In a further aspect of the present invention there is provided a method for treating a mammal having an inflammatory or immunological disease comprising the steps of obtaining naϊve T-cells from the mammal, culturing the naϊve T-cells with a retinoid or a retinoid receptor agonist, generating immunosuppressive T-cells and administering the immunosuppressive T-cells to the mammal.
 In yet another aspect of the present invention there is provided a method for boosting the immune response in a mammal comprising administering to the mammal a therapeutically effective dose of a retinoid receptor antagonist.
 These and other features, aspects and advantages of the present invention will become better understood with reference to the following drawings, description and claims.
BRIEF DESCRIPTION OF THE DRAWINGS
 Figure 1A shows the RT-PCR analysis of retinoic acid induced FoxP3 gene expression in CD4 T cells;
 Figure 1 B is a histogram showing flow cytometry analysis of retinoic acid induced FoxP3 gene expression in CD4 T cells;
 Figure 1C is a graph showing dose-dependent induction of FoxP3 by
 Figure 2 shows the induction of RARα by ATRA in CD4 T cells;
 Figure 3A is a histogram showing the RARα dependent induction of FoxP3+ cells;  Figure 3B is a FACS dot plot showing the RARα dependent induction of FoxP3+ cells;
 Figure 4A is a FACS dot plot showing the cooperation of ATRA and
TGF-β1 in induction of FoxP3+ T cells;  Figure 4B is a graph showing RARα-independent induction of FoxP3 by TGF-β1 ;
 Figure 5A is bar graph showing that ATRA-treated T cells are hypo- proliferative;
 Figure 5B is a graph showing that ATRA-treated T cells are suppressive in function;
 Figure 6A is a FACS dot plot showing granzyme expression in ATRA- treated FoxP3+ T cells;
 Figure 6B is a bar graph showing granzyme expression in ATRA- treated FoxP3+ T cells;  Figure 7 is a FACS dot plot showing that ATRA-treated FoxP3+ T cells efficiently kill immune cells;
 Figure 8A is a bar graph showing the expression of mucosal tissue homing receptors in vitamin A-induced FoxP3+ T cells;
 Figure 8B is a bar graph showing the expression of mucosal tissue homing receptors in vitamin A-induced FoxP3+ T cells;
 Figure 9A is a FACS dot plot showing ATRA induction of mouse
FoxP3 T cells;
 Figure 9B is a FACS dot plot showing expression of homing receptors in ATRA-induced mouse FoxP3 T cells;
 Figure 9C is a FACS dot plot showing AM-580 induction of mouse
FoxP3 T cells;
 Figure 10 is a bar graph showing the tissue-specific migration of retinoid-induced FoxP3+ T cells;  Figure 11A is a FACS dot plot showing the regulation of mucosal
FoxP3+ T cell numbers by vitamin A in vivo;
 Figure 11 B is a FACS dot plot showing the regulation of mucosal
FoxP3+ T cell numbers by vitamin A in vitro;
 Figure 12 is a graph showing suppression of the induction of inflammation in mice treated with retinoid-induced FoxP3+ regulatory T cells; and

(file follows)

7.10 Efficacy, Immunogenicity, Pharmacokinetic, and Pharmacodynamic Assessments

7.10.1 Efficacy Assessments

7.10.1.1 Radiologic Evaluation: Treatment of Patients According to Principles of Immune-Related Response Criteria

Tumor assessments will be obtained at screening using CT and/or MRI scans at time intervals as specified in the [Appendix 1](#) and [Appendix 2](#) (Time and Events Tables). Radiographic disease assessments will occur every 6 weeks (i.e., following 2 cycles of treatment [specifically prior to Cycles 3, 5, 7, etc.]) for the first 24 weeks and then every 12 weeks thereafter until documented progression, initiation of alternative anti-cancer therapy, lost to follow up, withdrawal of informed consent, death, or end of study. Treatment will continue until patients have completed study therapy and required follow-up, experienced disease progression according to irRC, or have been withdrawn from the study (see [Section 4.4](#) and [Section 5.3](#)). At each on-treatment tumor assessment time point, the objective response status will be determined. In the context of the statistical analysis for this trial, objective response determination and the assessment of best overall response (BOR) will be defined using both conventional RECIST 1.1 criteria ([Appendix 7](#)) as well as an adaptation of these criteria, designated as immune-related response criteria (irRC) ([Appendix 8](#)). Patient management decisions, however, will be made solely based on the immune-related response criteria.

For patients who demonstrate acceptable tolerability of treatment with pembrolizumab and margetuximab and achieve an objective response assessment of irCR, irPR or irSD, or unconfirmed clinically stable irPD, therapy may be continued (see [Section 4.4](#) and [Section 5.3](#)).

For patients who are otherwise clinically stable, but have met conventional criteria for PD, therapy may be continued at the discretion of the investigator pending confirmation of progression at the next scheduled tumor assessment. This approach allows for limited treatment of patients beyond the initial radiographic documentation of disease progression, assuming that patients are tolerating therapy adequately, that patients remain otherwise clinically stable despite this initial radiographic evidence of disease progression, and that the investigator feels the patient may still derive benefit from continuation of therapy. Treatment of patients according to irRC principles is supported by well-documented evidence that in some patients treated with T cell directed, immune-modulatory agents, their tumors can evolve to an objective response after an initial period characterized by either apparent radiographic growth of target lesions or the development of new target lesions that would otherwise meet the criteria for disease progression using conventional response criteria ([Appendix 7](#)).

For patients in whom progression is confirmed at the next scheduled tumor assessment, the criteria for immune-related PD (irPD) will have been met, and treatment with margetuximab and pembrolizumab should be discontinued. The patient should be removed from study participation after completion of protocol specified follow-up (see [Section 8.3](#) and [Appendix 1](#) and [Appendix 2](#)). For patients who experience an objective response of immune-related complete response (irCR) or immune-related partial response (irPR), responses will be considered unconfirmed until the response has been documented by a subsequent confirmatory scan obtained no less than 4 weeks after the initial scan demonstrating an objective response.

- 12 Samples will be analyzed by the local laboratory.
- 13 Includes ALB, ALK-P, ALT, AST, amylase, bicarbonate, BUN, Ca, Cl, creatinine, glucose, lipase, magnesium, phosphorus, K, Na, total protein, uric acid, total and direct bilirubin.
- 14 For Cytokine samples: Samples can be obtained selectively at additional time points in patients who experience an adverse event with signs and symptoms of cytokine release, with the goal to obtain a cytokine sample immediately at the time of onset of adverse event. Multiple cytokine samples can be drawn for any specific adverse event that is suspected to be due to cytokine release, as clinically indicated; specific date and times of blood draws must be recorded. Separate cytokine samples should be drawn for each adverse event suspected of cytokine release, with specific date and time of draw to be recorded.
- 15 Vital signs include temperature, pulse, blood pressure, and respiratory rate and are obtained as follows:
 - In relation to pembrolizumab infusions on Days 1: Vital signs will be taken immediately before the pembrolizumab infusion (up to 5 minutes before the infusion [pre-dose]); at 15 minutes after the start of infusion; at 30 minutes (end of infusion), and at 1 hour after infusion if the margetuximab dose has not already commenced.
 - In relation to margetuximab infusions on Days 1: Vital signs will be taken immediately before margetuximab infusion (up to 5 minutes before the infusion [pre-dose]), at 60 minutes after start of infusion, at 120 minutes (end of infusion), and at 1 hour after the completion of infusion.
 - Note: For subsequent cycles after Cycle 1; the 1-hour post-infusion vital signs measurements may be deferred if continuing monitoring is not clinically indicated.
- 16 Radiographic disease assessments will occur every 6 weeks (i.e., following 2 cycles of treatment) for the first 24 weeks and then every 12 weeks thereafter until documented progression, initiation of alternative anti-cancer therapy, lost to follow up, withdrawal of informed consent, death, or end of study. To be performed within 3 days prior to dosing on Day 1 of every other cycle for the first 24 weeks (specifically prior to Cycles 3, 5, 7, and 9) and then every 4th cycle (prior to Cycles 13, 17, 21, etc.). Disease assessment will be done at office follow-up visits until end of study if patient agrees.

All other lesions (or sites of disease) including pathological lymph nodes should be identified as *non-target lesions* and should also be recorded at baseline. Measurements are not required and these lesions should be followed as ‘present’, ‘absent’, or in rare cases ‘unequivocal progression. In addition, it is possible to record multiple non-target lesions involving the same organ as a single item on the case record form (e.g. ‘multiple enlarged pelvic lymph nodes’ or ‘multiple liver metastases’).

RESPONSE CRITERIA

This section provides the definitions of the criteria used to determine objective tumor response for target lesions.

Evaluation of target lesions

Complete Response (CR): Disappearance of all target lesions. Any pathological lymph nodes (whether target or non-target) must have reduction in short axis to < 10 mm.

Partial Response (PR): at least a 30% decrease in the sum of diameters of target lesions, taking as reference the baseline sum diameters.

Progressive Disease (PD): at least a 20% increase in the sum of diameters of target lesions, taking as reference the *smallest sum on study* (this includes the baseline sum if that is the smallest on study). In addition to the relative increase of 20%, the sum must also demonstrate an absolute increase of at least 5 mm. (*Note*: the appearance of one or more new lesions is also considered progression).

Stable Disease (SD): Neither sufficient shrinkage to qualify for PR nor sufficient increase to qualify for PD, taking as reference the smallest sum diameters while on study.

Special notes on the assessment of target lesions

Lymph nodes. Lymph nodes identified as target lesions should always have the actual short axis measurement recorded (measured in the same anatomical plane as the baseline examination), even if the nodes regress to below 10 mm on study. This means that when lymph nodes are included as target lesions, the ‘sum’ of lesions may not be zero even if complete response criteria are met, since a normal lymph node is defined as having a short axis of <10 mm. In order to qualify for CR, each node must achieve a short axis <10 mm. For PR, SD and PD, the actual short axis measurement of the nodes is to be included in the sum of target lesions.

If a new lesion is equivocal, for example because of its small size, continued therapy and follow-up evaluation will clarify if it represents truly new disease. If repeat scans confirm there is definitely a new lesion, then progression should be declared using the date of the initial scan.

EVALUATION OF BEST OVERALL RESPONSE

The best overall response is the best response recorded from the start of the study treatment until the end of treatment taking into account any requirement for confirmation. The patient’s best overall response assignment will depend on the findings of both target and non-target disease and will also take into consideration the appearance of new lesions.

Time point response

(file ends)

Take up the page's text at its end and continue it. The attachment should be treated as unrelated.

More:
Figure 13 is a bar graph showing the regulation of anti-inflammatory T cell numbers in vivo by controlling vitamin A consumption in mice.
DETAILED DESCRIPTION OF THE INVENTION  The following detailed description is of the best currently contemplated modes of carrying out the invention. The description is not to be taken in a limiting sense, but is made merely for the purpose of illustrating the general principles of the invention, since the scope of the invention is best defined by the appended claims.
 Broadly, the present invention provides a method for generating mucosal tissue homing immunosuppressive T-cells comprising treating naive T- cells with a retinoid or a retinoid receptor agonist. By utilizing the FoxP3 induction activity of retinoid receptor agonists, FoxP3+ regulatory T cells with specialized functions and migratory behavior can be generated. The selectivity of the homing capacity of retinoid-induced FoxP3+ regulatory T cells for mucosal tissue and their unique biological function are the advantageous for treating inflammatory and immunological diseases, particularly in mucosal tissue.  In one embodiment of the present invention mucosal tissue homing immunosuppressive T-cells may be generated by treating naϊve T-cells with retinoids and/or retinoid agonists. Immunosuppressive T-cells may be generated ex vivo by isolating naϊve T-cells and culturing them with retinoids or retinoid agonists. The concentration of the retinoid and/or retinoid agonist may be from about 100 pM to about 1 mM. In an exemplary embodiment, the concentration may be from about 100 pM to about 100 nM. Conventional naϊve T-cells may be isolated from cord blood, peripheral blood or secondary lymphoid tissues. Non- limiting examples of secondary lymphoid tissues may be tonsils, spleen or appendix. Alternatively, immunosuppressive T-cells may be generated in vivo by administering retinoids and/or retinoid agonists to a mammal.  In another embodiment of the present invention retinoids may be Vitamin A or derivatives of Vitamin A such as, but not limited to, retinol palmitate, retinyl palmitate, retinol acetate, beta-carotene or combinations thereof. In an exemplary embodiment, the retinoids may be all-trans-, 9-cis-, 11 -cis retinoic acid or combinations thereof. Natural and non-natural derivative of retinoids are also contemplated. The skilled artisan may determine what derivatives of retinoids have similar activity to naturally occurring compounds. In an alternate exemplary embodiment, retinoid agonists may be AM-580, BMS641 , BMS961 , CD666, TTNPB, ATRA, Ro25-7386, methoprene acid or combinations of these. Other agonists that may activate the receptors RAR/RXRα, β or γ are also contemplated by the present invention.